In the EU, including Sweden, organic farming is seen as a promising pathway for sustainable production, protecting human health and animal welfare, and conserving the environment. Despite positive developments in recent decades, expanding organic farming to the Swedish national target of 30% of farmland under organic production remains challenging. In this study, we developed two scenarios to evaluate the role of organic farming in the broader context of Swedish food systems: (i) baseline trend scenario (Base), and (ii) sustainable food system scenario (Sust). Base describes a future where organic farming is implemented alongside the current consumption, production and waste patterns, while Sust describes a future where organic farming is implemented alongside a range of sustainable food system initiatives. These scenarios are coupled with several variants of organic area: (i) current 20% organic area, (ii) the national target of 30% organic area by 2030, and (iii) 50% organic area by 2050 for Sust. We applied the ‘FABLE (Food, Agriculture, Biodiversity, Land-use and Energy) Calculator’ to assess the evolution of the Swedish food system from 2000 to 2050 and evaluate land use, emissions and self-sufficiency impacts under these scenarios. Our findings show that expanding organic farming in the Base scenarios increases the use of cropland and agricultural emissions by 2050 compared to the 2010 reference year. However, cropland use and emissions are reduced in the Sust scenario, due to dietary changes, reduction of food waste and improved agricultural productivity. This implies that there is room for organic farming and the benefits it provides, e.g. the use of fewer inputs and improved animal welfare in a sustainable food system. However, changing towards organic agriculture is only of advantage when combined with transformative strategies to promote environmental sustainability across multiple sections, such as changed consumption, better production and food waste practices.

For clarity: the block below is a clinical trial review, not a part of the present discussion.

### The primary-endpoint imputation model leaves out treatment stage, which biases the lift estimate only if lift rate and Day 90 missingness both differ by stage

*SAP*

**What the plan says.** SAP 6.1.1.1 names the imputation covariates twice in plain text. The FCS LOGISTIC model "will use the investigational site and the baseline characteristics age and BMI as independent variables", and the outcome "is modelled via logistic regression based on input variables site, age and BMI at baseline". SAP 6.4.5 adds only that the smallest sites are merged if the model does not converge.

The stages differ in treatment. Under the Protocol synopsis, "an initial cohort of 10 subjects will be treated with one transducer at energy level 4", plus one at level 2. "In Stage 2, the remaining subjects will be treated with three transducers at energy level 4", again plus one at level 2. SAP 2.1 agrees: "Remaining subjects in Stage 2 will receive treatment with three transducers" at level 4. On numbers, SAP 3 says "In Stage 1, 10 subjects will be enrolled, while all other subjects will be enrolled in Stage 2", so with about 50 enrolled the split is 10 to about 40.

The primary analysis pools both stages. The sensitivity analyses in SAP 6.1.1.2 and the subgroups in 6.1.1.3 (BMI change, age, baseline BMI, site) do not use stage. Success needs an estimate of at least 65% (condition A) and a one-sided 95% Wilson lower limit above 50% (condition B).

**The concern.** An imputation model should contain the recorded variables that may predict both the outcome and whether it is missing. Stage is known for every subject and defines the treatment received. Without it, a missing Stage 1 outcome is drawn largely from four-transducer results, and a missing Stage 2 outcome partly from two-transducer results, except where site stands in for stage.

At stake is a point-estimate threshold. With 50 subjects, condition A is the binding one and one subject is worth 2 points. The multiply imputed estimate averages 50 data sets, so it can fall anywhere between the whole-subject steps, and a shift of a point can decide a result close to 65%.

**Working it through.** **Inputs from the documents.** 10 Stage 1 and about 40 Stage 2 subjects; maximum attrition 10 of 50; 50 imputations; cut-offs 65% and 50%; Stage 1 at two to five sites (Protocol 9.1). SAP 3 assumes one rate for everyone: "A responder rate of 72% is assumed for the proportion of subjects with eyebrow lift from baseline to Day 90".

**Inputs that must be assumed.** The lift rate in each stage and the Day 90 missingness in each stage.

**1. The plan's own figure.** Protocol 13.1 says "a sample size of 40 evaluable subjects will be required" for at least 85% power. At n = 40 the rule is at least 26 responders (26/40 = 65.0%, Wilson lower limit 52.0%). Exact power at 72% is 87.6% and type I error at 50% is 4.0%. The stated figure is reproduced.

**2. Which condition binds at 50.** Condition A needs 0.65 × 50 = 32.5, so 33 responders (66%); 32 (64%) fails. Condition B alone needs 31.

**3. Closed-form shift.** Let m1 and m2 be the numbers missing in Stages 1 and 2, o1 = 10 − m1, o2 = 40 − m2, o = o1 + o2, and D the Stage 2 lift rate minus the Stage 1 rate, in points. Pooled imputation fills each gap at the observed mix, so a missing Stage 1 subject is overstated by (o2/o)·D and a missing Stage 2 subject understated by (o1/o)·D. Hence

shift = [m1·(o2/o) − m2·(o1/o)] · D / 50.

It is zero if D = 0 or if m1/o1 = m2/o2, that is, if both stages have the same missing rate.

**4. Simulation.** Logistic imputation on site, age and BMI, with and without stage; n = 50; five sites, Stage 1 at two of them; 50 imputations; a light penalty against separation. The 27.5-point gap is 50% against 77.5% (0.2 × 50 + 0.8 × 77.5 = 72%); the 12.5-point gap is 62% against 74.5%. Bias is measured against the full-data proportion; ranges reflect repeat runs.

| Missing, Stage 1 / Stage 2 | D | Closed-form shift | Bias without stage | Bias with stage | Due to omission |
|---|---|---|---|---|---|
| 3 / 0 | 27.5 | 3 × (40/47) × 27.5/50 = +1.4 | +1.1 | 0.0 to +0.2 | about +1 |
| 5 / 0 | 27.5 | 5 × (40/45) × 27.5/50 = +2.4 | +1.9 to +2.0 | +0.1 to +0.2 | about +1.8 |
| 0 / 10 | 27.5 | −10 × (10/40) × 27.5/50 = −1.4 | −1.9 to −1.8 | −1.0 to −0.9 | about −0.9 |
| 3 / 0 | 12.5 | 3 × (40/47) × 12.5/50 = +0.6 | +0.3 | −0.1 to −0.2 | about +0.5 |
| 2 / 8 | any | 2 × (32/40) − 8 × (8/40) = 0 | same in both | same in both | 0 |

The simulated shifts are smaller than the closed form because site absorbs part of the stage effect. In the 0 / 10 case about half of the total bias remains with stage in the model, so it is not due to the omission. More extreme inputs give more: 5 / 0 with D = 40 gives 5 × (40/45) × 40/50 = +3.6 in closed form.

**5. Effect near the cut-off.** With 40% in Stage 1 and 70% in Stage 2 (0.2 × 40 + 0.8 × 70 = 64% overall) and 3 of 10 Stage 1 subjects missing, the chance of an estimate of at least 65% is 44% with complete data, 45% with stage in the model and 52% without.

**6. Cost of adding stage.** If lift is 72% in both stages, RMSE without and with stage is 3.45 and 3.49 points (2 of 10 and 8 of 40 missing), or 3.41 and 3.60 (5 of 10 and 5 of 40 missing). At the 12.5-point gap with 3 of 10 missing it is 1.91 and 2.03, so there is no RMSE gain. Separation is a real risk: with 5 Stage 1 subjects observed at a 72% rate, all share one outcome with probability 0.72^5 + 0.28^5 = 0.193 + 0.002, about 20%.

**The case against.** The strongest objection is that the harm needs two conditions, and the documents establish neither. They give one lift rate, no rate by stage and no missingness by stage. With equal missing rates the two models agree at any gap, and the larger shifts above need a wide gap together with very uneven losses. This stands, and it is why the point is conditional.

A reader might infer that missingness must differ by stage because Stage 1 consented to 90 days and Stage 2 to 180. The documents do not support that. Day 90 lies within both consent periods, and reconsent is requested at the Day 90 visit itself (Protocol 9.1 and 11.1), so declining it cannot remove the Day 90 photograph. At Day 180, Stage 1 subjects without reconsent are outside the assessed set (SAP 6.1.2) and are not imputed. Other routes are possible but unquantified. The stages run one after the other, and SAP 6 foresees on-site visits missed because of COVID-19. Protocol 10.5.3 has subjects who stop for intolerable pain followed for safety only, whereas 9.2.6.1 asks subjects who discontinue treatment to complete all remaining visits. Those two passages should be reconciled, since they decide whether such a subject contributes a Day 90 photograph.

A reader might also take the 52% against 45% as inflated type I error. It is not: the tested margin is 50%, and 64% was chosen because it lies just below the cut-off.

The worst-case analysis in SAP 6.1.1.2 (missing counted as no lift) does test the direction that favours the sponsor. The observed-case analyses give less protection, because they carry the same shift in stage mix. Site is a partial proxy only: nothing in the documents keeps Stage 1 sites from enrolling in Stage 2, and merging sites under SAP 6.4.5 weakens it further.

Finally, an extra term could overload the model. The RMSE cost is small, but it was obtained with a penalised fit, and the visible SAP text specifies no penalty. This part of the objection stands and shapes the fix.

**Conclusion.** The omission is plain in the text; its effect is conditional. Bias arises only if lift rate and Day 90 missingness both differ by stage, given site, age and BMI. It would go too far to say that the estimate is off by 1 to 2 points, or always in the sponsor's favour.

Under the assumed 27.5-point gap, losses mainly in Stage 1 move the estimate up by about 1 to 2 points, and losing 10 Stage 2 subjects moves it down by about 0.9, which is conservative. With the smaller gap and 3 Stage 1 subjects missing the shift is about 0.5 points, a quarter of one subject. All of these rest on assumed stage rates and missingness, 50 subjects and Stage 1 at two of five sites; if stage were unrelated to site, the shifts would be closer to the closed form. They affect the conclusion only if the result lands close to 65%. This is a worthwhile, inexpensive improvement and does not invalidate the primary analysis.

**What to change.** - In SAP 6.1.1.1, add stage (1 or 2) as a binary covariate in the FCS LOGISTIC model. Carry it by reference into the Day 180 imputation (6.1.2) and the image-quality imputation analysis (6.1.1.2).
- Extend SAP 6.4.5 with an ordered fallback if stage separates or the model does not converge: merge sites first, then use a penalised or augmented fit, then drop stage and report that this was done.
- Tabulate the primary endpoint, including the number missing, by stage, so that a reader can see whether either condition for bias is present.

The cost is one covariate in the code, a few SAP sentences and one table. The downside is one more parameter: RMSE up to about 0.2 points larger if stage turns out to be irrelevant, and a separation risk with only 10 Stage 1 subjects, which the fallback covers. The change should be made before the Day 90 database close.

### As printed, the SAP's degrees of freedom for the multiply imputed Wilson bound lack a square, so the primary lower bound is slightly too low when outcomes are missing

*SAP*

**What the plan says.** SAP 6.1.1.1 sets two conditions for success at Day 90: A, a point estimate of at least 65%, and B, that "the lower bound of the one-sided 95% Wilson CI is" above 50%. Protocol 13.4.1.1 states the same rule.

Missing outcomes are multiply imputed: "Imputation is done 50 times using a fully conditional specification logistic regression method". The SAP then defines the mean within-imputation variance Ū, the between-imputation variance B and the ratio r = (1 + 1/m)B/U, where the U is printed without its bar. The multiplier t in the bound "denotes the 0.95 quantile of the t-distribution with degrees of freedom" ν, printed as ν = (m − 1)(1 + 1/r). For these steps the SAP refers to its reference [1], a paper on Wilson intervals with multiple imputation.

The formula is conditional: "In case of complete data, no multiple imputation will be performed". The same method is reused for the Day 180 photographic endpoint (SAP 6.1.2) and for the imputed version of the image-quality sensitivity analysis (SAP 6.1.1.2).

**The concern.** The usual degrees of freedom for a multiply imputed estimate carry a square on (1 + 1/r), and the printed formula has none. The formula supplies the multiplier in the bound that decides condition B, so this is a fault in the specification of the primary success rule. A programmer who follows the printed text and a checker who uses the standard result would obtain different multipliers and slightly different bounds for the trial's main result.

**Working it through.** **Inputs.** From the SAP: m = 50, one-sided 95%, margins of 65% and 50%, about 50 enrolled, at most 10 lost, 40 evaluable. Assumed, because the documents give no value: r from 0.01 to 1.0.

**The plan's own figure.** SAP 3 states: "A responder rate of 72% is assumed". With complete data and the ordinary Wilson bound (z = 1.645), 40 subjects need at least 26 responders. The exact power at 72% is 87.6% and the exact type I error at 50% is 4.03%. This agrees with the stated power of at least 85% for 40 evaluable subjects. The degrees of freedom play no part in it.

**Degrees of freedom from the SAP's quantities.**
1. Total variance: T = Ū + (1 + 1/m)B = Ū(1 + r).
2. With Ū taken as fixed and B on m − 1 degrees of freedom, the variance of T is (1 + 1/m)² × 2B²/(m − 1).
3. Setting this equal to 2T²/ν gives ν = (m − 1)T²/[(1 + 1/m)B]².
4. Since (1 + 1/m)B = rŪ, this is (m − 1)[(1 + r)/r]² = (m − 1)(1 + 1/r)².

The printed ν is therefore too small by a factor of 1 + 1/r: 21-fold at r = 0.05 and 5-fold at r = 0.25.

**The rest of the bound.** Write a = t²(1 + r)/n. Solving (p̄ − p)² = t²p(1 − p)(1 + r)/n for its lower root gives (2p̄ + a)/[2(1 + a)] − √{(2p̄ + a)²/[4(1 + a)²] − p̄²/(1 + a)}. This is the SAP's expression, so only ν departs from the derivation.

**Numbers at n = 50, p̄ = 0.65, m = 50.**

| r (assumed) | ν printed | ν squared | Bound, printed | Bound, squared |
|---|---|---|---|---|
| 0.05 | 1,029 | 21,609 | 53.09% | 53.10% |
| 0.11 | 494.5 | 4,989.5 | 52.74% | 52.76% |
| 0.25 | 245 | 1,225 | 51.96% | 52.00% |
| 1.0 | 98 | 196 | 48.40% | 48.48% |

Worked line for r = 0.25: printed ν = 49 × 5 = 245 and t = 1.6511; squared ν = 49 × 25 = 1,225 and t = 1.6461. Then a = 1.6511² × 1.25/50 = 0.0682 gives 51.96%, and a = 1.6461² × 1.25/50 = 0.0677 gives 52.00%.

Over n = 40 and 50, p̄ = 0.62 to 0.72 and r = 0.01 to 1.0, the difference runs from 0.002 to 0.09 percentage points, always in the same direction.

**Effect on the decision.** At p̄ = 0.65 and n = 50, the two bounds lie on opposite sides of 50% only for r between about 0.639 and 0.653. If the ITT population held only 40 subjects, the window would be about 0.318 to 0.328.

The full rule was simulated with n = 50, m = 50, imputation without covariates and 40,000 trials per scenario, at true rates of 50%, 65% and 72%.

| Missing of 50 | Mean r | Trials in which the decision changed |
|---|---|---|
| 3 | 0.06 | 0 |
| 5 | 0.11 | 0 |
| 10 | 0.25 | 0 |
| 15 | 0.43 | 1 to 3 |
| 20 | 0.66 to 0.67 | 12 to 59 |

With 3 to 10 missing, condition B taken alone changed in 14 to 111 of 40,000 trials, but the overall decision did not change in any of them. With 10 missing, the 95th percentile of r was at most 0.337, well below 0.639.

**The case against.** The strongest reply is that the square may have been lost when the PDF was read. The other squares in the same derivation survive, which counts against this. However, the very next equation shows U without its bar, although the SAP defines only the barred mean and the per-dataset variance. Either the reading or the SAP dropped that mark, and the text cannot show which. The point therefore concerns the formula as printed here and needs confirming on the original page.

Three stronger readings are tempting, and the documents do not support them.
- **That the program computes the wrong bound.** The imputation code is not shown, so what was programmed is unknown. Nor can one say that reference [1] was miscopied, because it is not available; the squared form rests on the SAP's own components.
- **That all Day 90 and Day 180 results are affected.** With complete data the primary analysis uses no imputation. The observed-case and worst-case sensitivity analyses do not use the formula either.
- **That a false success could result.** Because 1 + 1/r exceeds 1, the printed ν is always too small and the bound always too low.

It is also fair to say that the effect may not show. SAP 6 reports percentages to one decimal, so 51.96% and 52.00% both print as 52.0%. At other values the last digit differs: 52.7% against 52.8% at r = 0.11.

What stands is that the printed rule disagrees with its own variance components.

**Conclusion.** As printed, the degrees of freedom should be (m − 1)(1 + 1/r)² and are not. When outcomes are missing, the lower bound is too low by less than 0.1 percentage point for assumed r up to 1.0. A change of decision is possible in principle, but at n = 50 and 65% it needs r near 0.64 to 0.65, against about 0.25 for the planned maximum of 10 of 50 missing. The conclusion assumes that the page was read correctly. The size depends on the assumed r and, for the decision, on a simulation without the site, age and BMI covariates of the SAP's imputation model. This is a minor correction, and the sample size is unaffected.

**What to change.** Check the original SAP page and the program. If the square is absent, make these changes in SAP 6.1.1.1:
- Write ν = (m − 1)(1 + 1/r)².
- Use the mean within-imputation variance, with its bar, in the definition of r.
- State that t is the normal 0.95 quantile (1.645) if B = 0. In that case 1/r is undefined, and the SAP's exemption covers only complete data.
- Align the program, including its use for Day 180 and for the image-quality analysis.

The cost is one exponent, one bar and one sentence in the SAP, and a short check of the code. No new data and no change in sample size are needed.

Keywords
Organic farming, FABLE pathway, Sweden
National Category
Earth and Related Environmental Sciences Agricultural Science, Forestry and Fisheries Other Social Sciences
Identifiers
urn:nbn:se:su:diva-215141 (URN)10.1007/s11625-022-01279-9 (DOI)000914329200001 ()2-s2.0-85145950351 (Scopus ID)
Available from: 2023-03-02 Created: 2023-03-02 Last updated: 2023-03-02Bibliographically approved
Bunge, A. C., Wood, A., Halloran, A. & Gordon, L. (2022). A systematic scoping review of the sustainability of vertical farming, plant-based alternatives, food delivery services and blockchain in food systems. Nature Food, 3, 933-941
Open this publication in new window or tab >>A systematic scoping review of the sustainability of vertical farming, plant-based alternatives, food delivery services and blockchain in food systems
2022 (English)In: Nature Food, E-ISSN 2662-1355, Vol. 3, p. 933-941Article in journal (Refereed) Published
Abstract [en]